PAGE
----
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Why are dramas such as Teachers and Cold Feet so successful?

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WHY ARE DRAMAS SUCH AS TEACHERS AND COLD FEET SO SUCCESSFUL? In this essay, I intend to look at the factors that help to make reality dramas such as Cold Feet and Teachers successful. Cold Feet and Teachers are two of the most recent dramas to be put on British screens. The ITV television series Cold Feet has become a hit programme on British television, regularly pulling in audiences up to 9 million. (MediaGuardian, Dec 27th 2000) Set in Manchester, the text is based on a group of friends in their thirties and focuses on their everyday lives, from the happy to the tragic in the blink of an eye. As said in the MediaGuardian, (Dec 27th 2000) it has "defined a new genre - comedy-drama." As Helena Sheehan, a lecturer at Dublin University put it; comedy-drama penetrates deep into the social realities of life. This statement also shows in the second text - Channel 4's 'Teachers.' Set in a London secondary school, this drama follows a group of young teachers whose unruly lives and loves are not dissimilar from their adolescent times. It stars Andrew Lincoln as Simon, (also in 'This Life') fighting maturity at the age of 27. It follows Channel 4's remit of being new and innovative in its service to the public. Despite terrible reviews from newspapers such as The Times, and condemnation from the NUT, Channel 4 has re-commissioned this programme for 2002. With quality dramas such as this, it is hard to think that Cold Feet is shown on ITV, a channel sometimes thought to produce low-quality TV just to pull in advertisers. As stated in ITV's current remit: "ITV is not required to cater specifically for non mainstream tastes and interests (though it has a wide range of 'positive programme requirements'), or to meet particular requirements for innovation, experimentation or distinctiveness. That is not to say that these characteristics will not feature in the ITV service, but they are not its defining characteristics." ...read more.


Personal Identity refers to 'finding out who we are, what we're like and how we compare with others. We do this in our interactions with other people of course, but we can use the media to gratify that need as well.' (Mick Underwood, CCMS website.) Personal relationships refers to how the audience forms relationships with people on the TV. "We can find out how other people live; we can identify with people in the media and thus gain a sense of belonging; we can use the media as a source of things to talk to other people about" (Mick Underwood, CCMS website.) Through Cold Feet and Teachers, we do this - identify with the characters, discuss with other people around us, for example, parents and friends, the issues and debates thrown up by the texts. By doing this, we compare ourselves to others, form opinions about characters, and also, if we like the character, we try to copy them, in hair, clothes and even speech sometimes. Unlike Cold Feet, Teachers (in a typical Channel 4 way,) challenges stereotypes. Teachers deals with issues such as cohabitation, sex education, social lives, marital problems, and also teaches the younger audience about lives of the teachers outside school. It shows that teachers actually have problems in their personal lives, and they are not necessarily the angels that they are stereotyped to be. The NUT slated this programme because it was apparently representing the teachers as having 'behaviour worse than the students.' (cited by Glen Owen, Education Correspondent, The Times) But this could also have a positive effect on the teenage audience - seeing teachers in a different light. In fact, David Blunkett, when shown the synopsis, had a very different view from that of the NUT. He said that "we think that the more successful the lead character is in his sex life, then the more young people might be tempted to see some of the many benefits that come from entering the profession." ...read more.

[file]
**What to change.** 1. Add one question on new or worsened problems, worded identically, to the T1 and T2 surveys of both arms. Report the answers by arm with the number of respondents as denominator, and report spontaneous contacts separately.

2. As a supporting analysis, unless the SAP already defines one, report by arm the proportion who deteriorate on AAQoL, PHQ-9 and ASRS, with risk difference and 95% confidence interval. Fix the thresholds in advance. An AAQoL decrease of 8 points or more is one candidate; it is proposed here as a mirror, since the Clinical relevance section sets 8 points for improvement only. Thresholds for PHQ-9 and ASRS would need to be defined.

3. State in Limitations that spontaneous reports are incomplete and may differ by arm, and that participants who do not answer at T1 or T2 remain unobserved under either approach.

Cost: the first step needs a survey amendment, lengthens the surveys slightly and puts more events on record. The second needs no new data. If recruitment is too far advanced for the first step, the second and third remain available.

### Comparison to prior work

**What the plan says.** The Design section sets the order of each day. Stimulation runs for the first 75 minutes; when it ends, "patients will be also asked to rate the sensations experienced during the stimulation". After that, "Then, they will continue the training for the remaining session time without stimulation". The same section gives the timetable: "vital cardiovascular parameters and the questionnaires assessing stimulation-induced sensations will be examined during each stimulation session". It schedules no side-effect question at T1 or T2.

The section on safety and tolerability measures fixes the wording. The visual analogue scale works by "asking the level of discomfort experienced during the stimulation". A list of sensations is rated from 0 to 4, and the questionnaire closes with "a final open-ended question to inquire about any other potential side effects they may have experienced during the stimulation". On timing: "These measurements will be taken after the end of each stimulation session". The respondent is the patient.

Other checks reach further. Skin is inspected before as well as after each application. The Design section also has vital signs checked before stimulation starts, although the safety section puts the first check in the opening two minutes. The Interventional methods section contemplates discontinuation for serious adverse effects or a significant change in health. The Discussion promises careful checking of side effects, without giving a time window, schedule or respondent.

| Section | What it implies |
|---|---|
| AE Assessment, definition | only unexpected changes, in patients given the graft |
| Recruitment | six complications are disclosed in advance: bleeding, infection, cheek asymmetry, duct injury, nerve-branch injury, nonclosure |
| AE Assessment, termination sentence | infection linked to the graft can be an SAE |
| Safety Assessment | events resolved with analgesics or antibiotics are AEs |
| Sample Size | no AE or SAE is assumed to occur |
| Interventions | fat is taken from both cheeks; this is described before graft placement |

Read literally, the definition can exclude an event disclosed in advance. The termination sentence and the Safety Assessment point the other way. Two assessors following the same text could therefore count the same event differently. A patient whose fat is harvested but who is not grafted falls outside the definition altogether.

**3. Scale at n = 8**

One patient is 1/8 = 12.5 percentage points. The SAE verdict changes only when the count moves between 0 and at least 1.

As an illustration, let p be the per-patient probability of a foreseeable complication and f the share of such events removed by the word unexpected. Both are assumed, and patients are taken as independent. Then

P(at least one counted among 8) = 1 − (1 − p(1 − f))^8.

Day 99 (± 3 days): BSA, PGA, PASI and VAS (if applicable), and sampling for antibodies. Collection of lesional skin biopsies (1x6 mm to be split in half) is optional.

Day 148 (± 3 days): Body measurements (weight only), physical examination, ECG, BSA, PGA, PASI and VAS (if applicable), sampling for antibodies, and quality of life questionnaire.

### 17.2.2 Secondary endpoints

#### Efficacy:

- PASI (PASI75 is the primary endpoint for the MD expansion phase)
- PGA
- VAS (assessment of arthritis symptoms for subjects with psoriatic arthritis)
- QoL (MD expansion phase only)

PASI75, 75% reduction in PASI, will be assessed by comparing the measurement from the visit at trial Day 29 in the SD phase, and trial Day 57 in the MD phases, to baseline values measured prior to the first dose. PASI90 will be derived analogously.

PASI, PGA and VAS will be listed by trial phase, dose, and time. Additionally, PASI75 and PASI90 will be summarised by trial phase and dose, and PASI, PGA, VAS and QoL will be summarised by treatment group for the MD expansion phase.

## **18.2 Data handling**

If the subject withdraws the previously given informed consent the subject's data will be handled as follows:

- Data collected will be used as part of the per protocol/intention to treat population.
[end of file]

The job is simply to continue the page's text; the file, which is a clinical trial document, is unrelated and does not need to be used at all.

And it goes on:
This spreads the phenomena throughout the world, promoting our western ideologies, our norms and values. Less developed countries are slowly losing their cultures because they are bombarded with American culture. CNN news broadcasts to 208 countries over the world via satellite - their viewer numbers reach at least half a billion people. (Mass Media and Communications) Other international satellite systems broadcast a myriad of channels to the world, and this is turning the world into one culture. Due to these trends, you'd expect to see all the American norms and values within the text. To an extent, we do - the clothes, the music and the general attitudes to life. However, in many American texts, there is a happy ending. This is a major difference between the British and the American TV/Film directors. The British match their culture with the music and also TV/Film. The last series of Cold Feet ended with David on a plane home from Australia, in tears because Karen left him. This is obviously a sad ending, and occurs in many other texts - Coronation Street and Eastenders concentrate more on sadness, and American TV shows such as Friends all end with a funny or happy ending. This is perhaps because Britain still wishes to be individual within the ever-consuming American culture. In conclusion, both Cold Feet and Teachers have many similarities and differences. Cold Feet is concerned with class more than Teachers, which puts the teachers on a similar social level to the students. Cold Feet breaks the traditional stereotypes of British culture an people, and Teachers also does this in the different way of reversing roles of teacher/pupil. In both texts, the audience learn about different aspects of life from the texts, and appreciate the opportunity to escape from their own lives for a while. This increases ratings in this country, and abroad as well, spreading the Western culture around the globe. Both Cold Feet and Teachers play an important role in the Media in showing that Britain has many different things to offer than just country houses and the houses of Parliament. ...read more.